|Colin Farrell (as Marty), Sam Rockwell (as Billy), and Christopher Walken (as Hans) star in CBS Films' comedy Seven Psychopaths.|
Photo Credit: Chuck Zlotnick
Seven Psychopaths Review
2012, 109 minutes
Rated R for strong violence, bloody images, pervasive language, sexuality/nudity, and some drug use
Seven Psychopaths is the new film by Oscar-winning writer/director Martin McDonagh (In Bruges, Six Shooter). It follows a screenwriter with writer's block who gets tangled up with dognappers who dognapped a gangster's shih tzu. Everything goes nuts from there.
This movie is so bad. Having been a fan of Martin McDonagh's for years, I was really excited to see how this new film turned out. His style of black humor is simply genius, but almost completely fails here. The humor used here is what I call "awkward humor", "humor" that results from a character saying something outrageous or outrageously dumb, then another character responding in a smart-ass way or just giving a weird or confused look. This is a style that has become increasingly popular recently and it is not funny. There is no wit or skill that goes into something like that.
In Bruges succeeded because it (for the most part) balanced the dark violence and humor. It was original and had a lot of character to it. Seven Psychopaths tries to mix the violence and humor completely and it turns out horribly. There is a right way to mix violence and humor, as Tarantino does, and there is a wrong way. This is the wrong way. In Seven Psychopaths, there are so many excessively violent scenes that are played for humor that it gets old quick. So does the rest of the humor. I was bored and annoyed about 20 minutes into the film. But, I wanted to like it and gave it a chance for the next 40 minutes. By the one hour mark, I was done.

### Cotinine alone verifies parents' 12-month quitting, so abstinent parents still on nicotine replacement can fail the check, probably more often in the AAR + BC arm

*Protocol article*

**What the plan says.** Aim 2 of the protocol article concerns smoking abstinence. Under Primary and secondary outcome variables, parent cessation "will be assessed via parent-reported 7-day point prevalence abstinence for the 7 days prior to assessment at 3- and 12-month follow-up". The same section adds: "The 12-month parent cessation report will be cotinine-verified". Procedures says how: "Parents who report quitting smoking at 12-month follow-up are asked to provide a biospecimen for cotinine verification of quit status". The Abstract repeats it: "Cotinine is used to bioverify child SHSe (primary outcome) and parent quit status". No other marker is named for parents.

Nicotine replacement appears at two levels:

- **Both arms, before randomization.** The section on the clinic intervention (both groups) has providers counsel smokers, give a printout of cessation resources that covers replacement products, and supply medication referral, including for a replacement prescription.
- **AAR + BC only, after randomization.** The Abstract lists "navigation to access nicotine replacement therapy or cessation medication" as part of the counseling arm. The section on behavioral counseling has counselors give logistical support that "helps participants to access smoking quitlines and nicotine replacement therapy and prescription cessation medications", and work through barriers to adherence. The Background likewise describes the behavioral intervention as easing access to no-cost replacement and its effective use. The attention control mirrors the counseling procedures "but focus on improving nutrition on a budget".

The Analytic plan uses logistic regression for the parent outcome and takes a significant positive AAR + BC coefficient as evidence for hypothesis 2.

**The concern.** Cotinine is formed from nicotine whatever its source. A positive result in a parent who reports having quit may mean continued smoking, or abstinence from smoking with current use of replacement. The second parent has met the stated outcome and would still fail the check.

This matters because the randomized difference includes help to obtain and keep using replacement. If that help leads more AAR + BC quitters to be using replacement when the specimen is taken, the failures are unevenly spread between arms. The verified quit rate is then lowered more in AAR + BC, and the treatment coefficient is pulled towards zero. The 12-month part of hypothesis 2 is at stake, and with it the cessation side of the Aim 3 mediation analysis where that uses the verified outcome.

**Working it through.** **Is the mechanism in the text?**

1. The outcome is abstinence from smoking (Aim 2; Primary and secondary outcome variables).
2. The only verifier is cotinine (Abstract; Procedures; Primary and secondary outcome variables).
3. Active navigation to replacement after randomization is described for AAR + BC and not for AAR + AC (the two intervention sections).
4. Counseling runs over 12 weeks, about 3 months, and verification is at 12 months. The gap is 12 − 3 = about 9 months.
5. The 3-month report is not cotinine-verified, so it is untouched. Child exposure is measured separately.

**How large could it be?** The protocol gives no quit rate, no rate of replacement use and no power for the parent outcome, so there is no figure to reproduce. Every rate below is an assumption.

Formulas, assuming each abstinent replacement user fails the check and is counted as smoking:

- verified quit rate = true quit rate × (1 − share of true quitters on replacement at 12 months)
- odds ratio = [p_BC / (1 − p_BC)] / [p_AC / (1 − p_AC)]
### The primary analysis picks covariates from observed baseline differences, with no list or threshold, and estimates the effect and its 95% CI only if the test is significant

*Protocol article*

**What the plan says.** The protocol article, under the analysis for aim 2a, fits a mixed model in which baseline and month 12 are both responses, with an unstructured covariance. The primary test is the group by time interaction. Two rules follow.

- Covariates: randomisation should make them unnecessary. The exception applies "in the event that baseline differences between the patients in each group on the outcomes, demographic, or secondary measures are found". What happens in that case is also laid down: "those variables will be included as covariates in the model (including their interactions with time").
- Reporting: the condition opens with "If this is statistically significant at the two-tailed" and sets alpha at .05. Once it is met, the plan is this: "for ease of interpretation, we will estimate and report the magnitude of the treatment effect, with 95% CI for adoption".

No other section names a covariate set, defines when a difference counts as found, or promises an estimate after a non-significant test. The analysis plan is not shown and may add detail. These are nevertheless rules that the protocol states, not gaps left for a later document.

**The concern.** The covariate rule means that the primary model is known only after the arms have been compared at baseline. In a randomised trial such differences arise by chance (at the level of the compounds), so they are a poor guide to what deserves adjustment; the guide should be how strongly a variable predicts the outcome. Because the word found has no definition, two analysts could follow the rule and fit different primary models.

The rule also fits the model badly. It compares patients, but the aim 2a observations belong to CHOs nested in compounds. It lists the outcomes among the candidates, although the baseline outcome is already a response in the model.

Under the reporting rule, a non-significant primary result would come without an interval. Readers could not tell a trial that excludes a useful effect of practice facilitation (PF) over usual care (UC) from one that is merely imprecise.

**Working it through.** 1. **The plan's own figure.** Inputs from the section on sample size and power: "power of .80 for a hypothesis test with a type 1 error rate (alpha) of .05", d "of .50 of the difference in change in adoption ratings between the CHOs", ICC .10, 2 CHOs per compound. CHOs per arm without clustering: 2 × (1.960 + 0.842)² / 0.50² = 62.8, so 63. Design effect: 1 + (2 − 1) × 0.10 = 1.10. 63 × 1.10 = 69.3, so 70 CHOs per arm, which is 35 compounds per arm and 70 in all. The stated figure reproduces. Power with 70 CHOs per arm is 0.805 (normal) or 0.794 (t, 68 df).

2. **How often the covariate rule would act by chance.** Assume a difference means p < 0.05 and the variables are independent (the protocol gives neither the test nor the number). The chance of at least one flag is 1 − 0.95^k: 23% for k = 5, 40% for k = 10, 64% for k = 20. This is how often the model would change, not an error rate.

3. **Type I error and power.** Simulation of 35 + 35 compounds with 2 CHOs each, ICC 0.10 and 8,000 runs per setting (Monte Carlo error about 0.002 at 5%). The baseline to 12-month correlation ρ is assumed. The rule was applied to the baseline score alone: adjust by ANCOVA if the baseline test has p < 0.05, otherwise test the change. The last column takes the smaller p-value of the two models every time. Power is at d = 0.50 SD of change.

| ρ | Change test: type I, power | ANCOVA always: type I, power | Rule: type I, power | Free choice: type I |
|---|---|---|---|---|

While the film has a few clever twists and maybe two funny jokes, the story is a complete mess. There is no direction or driving force behind it and with so many characters, the narrative gets cluttered. McDonagh tries to mock Hollywood in many ways, mainly by breaking all of the rules, but he doesn't break them in the right way. There is the right way to break the rules, as Tarantino does, and the wrong way. This effort was pathetic. In addition, there is no punch or bite to the supposed "satire" in this film. The film that this wants to be, Adaptation., is ingeniously twisted, funny, clever, and has the punch. A satire doesn't work without a punch. Also, the main character, Marty (Colin Farrell) is completely uninteresting and I never cared about him, or anyone else for that matter. Sam Rockwell, an enormously talented actor, has to play one of the most irritating characters in recent memory. Woody Harrelson is criminally underused and when he is used, he is given nothing to work with.
McDonagh's humor is largely characterized by politically incorrect humor which, when used right, is hysterical, as it was in In Bruges. There it felt natural and funny. In Seven Psychopaths, the un-PC humor is cranked up and feels forced. McDonagh tries so hard to be outrageous that it turns out to be outrageously bad.
On top of everything, the editing is sloppy and the camerawork is boring. There was more than one noticeable continuity issue and it simply felt awkward.
Though this film was a near-complete disaster, the acting from all was very good. Tom Waits is hilarious as a crazy man with a pet bunny and Sam Rockwell, much as I loathed his character, nailed his part. Abbie Cornish is also noticeably good in a minor supporting role.
Overall, Seven Psychopaths isn't the worst movie that I have seen thus far this year, but is close. That honor currently goes to Lola Versus and Haywire, two movies that are insultingly bad. Yes, they are not complete disasters, but, like this one are close. Seven Psychopaths may be your cup of tea (everyone in my theater was laughing quite hard), but it sure was not mine. It was, in short, an unfunny, excessively stupid, mess that felt like it was based off of a teenager's fantasy.